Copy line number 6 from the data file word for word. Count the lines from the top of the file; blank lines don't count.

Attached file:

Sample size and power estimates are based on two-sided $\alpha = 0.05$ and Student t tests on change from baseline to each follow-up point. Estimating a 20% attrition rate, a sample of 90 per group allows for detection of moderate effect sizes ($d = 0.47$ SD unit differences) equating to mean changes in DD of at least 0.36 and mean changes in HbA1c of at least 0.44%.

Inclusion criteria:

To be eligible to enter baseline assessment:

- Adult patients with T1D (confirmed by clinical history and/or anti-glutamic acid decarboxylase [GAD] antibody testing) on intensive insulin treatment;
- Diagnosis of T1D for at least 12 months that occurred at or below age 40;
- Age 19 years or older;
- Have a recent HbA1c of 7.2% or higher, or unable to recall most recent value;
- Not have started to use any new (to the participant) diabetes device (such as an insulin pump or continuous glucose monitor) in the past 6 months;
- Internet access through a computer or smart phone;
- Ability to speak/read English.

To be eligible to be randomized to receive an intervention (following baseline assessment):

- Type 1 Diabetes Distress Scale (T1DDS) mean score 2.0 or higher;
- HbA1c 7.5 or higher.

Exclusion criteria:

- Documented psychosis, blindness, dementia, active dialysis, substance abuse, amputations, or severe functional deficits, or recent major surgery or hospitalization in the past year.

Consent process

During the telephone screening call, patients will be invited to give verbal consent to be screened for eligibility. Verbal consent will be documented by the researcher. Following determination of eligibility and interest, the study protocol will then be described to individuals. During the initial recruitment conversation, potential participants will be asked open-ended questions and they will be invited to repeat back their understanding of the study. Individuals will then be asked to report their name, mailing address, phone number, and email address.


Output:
- Age 19 years or older;